Parathyroid Tumors

The parathyroids are small glands that sit on each side of the thyroid.  Typically there are four total, two on each side, slightly behind or embedded in the thyroid.  The parathyroid gland produces the parathyroid Hormone (PTH) which participates in control of calcium metabolism, an important aspect of many of the body’s vital functions.

Although rare, tumors can develop on one or more of the parathyroid glands and interfere with the function of the gland(s).  The majority of these tumors occur on only one gland, are benign and called adenomas.  Tumors on the parathyroid gland may cause a condition known as hyperparathyroidism due to an increase in the production of the parathyroid hormone.  The main function of PTH is to regulate calcium.  Therefore, those with too much PTH can develop bone loss or frailty because instead of being deposited into the bone, calcium excretion through the kidneys (and thus urine) is increased.   Symptoms of hyperparathyroidism are commonly referred to as “moans, groans, stones and bones” because the abnormal regulation of  calcium causes bones to ache and may cause a general feeling of fatigue and depression. The development of kidney and bladder stones are also common in parathyroid disorders because of the excessive amounts of calcium being excreted in the urine.  Other serious complications can include stomach ulcers, pancreatitis and neurological symptoms.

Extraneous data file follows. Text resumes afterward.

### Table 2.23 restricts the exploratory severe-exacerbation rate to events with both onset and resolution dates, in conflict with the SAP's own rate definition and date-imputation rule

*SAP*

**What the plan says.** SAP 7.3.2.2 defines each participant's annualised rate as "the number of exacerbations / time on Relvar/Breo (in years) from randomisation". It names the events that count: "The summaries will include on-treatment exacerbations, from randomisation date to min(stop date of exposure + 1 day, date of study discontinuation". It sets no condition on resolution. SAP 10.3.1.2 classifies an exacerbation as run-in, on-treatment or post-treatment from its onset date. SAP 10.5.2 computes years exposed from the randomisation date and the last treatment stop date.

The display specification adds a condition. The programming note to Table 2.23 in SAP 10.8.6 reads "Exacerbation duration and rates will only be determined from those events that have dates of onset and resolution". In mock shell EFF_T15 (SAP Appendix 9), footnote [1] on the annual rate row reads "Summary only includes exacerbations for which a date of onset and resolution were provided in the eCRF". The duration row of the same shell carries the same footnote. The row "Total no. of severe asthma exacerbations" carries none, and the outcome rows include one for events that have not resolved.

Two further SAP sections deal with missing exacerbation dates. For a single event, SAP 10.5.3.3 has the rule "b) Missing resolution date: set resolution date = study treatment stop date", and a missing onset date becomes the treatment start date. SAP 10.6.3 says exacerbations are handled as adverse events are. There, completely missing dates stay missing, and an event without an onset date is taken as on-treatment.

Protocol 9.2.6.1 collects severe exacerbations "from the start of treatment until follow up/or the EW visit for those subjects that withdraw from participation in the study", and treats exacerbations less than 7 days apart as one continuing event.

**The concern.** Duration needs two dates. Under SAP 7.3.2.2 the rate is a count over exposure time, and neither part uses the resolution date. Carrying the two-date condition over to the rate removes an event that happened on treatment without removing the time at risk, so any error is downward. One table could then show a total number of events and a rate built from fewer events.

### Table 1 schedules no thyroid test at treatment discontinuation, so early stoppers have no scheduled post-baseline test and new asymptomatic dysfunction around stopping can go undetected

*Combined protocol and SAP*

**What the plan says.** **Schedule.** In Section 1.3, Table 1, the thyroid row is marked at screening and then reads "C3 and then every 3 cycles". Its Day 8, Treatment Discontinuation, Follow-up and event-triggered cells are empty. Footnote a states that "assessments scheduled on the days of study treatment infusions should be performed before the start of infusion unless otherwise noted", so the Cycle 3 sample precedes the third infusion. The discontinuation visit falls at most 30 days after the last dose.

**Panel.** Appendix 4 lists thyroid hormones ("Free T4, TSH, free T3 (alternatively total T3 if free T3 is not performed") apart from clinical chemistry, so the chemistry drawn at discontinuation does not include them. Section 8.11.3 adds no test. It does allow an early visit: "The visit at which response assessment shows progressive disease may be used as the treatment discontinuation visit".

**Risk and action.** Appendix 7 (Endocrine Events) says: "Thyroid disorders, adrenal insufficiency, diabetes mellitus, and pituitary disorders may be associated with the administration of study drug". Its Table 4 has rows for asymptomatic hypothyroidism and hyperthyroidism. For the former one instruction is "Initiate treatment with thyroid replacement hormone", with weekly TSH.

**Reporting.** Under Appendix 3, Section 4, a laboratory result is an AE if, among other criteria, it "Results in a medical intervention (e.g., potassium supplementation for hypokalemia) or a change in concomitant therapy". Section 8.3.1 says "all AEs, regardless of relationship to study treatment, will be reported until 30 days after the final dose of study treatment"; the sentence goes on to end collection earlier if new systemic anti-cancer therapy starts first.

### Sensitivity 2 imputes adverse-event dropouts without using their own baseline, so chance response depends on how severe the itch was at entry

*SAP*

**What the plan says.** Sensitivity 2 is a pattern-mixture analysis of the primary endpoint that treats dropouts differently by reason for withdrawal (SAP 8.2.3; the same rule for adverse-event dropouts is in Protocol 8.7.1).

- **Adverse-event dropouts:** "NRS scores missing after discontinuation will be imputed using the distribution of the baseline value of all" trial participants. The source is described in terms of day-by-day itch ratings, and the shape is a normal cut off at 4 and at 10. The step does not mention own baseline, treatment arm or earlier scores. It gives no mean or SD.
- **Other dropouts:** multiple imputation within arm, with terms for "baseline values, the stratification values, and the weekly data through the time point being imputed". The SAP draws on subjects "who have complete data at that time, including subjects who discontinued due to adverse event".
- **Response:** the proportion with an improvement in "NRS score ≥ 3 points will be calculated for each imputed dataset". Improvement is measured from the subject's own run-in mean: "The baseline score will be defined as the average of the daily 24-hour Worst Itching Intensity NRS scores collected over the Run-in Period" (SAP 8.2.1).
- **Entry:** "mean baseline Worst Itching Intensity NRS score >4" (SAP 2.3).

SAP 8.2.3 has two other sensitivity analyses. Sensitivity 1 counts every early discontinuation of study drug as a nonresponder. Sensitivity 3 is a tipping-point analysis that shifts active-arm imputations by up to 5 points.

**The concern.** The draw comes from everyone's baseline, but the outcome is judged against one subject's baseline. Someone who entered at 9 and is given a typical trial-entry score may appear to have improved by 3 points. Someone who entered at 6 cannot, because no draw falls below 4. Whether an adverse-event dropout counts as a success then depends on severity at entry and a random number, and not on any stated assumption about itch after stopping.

If it is determined that a tumor on one or more of the parathyroid glands is causing problems, surgery is the mainstay of treatment.  Since the parathyroid glands are so small, often not only the tumor but the entire affected parathyroid gland is removed.  As long as there is at least one fully functioning parathyroid gland present, normal PTH production and calcium metabolism can continue.  Before surgery takes place an ultrasound of the neck is often combined with a nuclear imaging study that uses a marker to identify the abnormal gland.   These tools and other technological advancements have enabled surgeons like Dr. Bailey to perform surgery on the parathyroid glands with newer, minimally invasive techniques that leave little to no scarring and carry less risk to the surrounding tissue and structures.